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Presidential Visit to Independence Hall - Woodrow Wilson - July 4, 1914

Posted on Thursday, December 31, 2020

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With Independence Hall as the Setting, President Woodrow Wilson celebrated Independence Day in America's Birthplace

On July 4, 1914, President Woodrow Wilson, the 28th President of the United States, celebrated America's Independence Day at Independence Hall, the site where The Declaration of Independence had been adopted on July 4th, 1776, America’s Birthday.

Woodrow Wilson Addresses Independence Day Crowd at Independence Hall on the Front Page of the Philadelphia Inquirer - July 4, 1914

President Wilson's presence in Philadelphia was a major story within the city and his visit was the front page story of The Philadelphia Inquirer's July 5, 1914 edition as seen above. The Inquirer's front page headline declared "Nation's President For First Time Attends Local Celebration of Fourth."

However, according to the National Park Service, both of America's first two presidents, George Washington and John Adams, celebrated Independence Day in Philadelphia. Though to be fair, it had been more than a century since President Washington and President Adams celebrated the Fourth of July in Philadelphia. Additionally, the presence of both President Washington and President Adams in Philadelphia would have been far less notable in the 1790s since Philadelphia served as the Capital of the United States during that decade, and both Washington and Adams resided in Philadelphia at the President's House while they each served as President of the United States.

Wilson spoke both outside of Independence Hall, in Independence Square surrounded by a large crowd of civilians and those in the armed forces stationed in the Philadelphia area. Inside Independence Hall, President Wilson addressed a smaller crowd of reporters and dignitaries. In Wilson's speech, he talked of The Declaration of Independence, signed in Independence Hall, which stood behind him as spoke and related the words of this country's founders to the challenges of 1914. Wilson spoke on the Mexican Civil War which had led to great property loss in Mexico and some Americans advocated for American military intervention to protect American Business interests. But according to The Philadelphia Inquirer, Wilson remarked that while he was sympathetic to all of those who had lost property in the conflict, his thoughts were with the struggling people of Mexico and reminded those in attendance to "not forget that any awakened people can govern and control their own affairs."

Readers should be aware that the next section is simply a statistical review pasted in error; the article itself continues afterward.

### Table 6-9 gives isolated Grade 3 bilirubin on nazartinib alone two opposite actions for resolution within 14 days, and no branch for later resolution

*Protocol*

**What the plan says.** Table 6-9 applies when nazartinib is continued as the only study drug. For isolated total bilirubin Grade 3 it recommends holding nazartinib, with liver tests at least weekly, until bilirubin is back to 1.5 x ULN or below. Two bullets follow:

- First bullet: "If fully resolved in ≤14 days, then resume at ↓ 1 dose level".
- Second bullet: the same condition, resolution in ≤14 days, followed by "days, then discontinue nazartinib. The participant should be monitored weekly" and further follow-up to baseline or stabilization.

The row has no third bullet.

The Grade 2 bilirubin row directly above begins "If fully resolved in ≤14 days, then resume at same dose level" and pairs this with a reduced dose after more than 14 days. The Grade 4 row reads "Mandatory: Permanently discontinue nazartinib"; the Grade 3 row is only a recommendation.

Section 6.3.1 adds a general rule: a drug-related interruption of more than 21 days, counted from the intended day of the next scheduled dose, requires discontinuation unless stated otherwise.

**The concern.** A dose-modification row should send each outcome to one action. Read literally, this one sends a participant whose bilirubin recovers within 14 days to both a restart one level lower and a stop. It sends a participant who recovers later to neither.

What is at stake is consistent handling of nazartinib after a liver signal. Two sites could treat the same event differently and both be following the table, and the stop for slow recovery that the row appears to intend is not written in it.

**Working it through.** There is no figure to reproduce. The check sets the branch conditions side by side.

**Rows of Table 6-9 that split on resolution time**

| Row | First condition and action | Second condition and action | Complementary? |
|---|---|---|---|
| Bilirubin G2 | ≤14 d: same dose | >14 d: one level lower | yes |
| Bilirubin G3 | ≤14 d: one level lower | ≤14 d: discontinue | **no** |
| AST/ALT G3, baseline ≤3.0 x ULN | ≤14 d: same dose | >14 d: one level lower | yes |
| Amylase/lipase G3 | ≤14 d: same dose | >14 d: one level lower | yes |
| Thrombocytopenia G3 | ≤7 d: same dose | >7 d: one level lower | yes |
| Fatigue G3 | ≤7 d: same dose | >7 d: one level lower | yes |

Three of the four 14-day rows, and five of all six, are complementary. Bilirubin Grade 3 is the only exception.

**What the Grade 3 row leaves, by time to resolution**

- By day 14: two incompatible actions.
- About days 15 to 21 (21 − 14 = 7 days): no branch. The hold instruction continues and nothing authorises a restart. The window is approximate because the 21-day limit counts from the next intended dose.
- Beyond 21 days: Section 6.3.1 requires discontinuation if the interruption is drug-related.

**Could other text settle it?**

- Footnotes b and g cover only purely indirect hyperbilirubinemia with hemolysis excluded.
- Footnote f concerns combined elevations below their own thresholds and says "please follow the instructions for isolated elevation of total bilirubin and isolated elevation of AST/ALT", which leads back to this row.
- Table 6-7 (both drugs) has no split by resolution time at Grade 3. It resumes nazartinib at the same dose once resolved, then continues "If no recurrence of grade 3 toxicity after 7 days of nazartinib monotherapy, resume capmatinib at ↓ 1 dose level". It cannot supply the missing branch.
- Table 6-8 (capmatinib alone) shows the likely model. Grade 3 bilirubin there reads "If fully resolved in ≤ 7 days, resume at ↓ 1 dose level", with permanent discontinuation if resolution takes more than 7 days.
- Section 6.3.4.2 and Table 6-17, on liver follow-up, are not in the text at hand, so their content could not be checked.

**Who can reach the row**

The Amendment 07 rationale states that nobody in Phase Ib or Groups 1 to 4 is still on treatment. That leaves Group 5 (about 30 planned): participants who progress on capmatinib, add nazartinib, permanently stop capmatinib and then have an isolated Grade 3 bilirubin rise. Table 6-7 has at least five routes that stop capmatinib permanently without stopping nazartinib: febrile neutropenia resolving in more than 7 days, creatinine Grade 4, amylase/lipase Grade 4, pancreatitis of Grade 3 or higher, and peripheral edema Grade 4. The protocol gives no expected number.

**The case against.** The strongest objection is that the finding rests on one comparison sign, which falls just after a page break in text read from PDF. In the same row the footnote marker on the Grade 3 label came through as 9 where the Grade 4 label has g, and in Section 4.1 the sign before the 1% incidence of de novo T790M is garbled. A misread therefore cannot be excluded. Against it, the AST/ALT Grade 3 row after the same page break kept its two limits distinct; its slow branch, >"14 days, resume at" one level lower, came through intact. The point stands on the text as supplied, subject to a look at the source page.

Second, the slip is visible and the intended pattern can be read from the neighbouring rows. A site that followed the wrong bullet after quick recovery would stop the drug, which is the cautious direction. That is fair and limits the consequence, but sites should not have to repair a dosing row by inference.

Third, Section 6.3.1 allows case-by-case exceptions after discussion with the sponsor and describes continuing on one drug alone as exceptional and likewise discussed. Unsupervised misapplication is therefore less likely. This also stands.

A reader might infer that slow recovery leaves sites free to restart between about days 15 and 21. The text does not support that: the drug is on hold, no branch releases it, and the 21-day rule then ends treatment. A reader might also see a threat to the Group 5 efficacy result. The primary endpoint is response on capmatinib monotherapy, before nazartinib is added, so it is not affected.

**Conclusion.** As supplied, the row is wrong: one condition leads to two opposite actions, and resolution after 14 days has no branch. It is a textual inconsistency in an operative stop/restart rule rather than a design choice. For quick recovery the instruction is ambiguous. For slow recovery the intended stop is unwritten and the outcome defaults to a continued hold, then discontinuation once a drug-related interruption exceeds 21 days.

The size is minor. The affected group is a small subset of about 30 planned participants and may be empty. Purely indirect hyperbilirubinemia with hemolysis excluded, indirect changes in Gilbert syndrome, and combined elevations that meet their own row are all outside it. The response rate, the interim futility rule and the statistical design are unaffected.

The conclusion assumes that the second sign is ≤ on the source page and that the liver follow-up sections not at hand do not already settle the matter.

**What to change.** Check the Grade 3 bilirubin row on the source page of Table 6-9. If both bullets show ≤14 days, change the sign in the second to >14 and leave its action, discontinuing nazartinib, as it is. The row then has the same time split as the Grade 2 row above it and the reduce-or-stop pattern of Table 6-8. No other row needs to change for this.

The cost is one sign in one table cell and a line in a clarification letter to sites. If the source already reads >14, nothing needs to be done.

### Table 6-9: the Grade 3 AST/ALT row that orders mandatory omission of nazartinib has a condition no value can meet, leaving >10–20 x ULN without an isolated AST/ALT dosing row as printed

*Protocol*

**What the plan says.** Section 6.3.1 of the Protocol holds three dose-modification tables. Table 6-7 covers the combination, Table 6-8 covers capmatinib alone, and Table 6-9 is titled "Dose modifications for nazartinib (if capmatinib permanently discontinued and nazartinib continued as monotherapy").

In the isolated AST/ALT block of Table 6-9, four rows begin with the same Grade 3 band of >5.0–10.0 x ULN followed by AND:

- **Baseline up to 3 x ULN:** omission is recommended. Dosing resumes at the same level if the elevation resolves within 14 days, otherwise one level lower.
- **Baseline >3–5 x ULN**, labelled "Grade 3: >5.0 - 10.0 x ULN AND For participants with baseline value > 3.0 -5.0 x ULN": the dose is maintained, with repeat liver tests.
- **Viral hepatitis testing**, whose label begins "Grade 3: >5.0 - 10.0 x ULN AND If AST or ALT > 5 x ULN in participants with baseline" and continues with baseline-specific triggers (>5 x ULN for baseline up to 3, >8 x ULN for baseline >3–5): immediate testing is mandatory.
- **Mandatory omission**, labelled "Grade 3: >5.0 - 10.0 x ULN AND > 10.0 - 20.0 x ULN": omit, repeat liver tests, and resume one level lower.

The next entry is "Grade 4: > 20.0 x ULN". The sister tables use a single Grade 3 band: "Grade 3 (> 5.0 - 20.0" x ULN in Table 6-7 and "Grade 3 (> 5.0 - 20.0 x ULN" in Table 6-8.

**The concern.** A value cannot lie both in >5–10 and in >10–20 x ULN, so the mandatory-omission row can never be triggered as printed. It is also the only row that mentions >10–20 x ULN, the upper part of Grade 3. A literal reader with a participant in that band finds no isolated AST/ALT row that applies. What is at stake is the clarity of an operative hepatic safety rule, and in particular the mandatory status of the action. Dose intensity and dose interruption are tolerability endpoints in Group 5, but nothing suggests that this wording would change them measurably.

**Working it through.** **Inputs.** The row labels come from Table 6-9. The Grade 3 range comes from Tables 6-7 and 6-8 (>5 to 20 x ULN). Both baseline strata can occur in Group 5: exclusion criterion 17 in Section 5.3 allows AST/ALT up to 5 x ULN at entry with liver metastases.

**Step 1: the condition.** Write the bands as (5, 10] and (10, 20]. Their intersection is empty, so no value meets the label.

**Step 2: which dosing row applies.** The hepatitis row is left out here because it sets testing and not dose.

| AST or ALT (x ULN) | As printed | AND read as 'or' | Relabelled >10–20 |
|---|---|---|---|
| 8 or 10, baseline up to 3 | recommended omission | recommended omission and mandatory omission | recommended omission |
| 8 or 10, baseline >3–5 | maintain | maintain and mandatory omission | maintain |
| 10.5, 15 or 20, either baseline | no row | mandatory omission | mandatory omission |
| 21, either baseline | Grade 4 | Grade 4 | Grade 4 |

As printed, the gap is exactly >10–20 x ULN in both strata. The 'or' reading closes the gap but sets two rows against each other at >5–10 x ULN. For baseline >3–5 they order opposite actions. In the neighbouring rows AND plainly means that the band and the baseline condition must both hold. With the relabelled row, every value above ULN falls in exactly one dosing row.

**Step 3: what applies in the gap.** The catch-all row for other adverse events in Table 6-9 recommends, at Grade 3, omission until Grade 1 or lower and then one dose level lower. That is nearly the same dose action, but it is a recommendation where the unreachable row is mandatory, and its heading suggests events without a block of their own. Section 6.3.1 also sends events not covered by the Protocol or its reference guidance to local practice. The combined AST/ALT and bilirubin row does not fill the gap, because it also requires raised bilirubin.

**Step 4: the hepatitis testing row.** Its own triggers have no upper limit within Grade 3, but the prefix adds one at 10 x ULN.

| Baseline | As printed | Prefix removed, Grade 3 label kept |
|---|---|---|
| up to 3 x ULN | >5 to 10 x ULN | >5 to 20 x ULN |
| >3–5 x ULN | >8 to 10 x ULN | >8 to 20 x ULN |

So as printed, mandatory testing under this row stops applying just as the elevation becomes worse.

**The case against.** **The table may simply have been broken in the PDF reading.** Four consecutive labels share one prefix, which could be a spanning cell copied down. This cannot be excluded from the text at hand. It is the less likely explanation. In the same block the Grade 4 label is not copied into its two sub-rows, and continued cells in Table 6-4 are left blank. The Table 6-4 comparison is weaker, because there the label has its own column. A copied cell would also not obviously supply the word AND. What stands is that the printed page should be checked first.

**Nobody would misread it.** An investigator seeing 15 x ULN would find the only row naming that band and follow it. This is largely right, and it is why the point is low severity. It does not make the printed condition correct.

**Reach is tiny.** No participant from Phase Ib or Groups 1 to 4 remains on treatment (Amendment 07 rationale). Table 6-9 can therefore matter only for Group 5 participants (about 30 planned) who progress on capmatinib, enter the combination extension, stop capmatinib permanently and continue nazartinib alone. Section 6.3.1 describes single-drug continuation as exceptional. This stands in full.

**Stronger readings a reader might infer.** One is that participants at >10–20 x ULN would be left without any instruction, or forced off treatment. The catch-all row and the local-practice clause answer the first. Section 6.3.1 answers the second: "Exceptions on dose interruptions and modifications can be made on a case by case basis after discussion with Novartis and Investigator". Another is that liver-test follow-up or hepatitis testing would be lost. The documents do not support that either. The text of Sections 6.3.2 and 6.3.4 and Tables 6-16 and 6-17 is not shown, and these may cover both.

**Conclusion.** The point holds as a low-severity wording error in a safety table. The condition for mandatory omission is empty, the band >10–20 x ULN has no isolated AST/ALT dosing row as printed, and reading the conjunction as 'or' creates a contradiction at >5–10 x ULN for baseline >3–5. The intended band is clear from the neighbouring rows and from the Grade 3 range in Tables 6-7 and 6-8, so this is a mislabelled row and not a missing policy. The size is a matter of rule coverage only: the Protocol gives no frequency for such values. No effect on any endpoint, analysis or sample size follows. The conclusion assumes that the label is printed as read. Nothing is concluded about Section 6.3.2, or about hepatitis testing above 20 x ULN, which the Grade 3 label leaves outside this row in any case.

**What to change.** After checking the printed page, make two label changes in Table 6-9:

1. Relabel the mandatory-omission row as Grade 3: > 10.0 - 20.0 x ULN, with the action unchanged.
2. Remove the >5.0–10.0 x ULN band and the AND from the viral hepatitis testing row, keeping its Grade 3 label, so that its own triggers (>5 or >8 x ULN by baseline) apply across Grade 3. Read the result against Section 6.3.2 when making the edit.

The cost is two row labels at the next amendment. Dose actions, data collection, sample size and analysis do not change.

In light of the words of The Declaration of Independence, Wilson stated that "the United States guaranteed freedom and justice to all, and it could not at this late day violate the sacred pledge made in the Nation's youth." Speaking to those would wished for the United States to intervene in Mexico, Wilson remarked:

"I would be ashamed of our flag, the emblem of freedom and of liberty, if it was used for anything outside this country that we would not permit it to be used for within the United States. When the people of this country know and fully appreciate what is at stake in Mexico, they they will know what should be done there."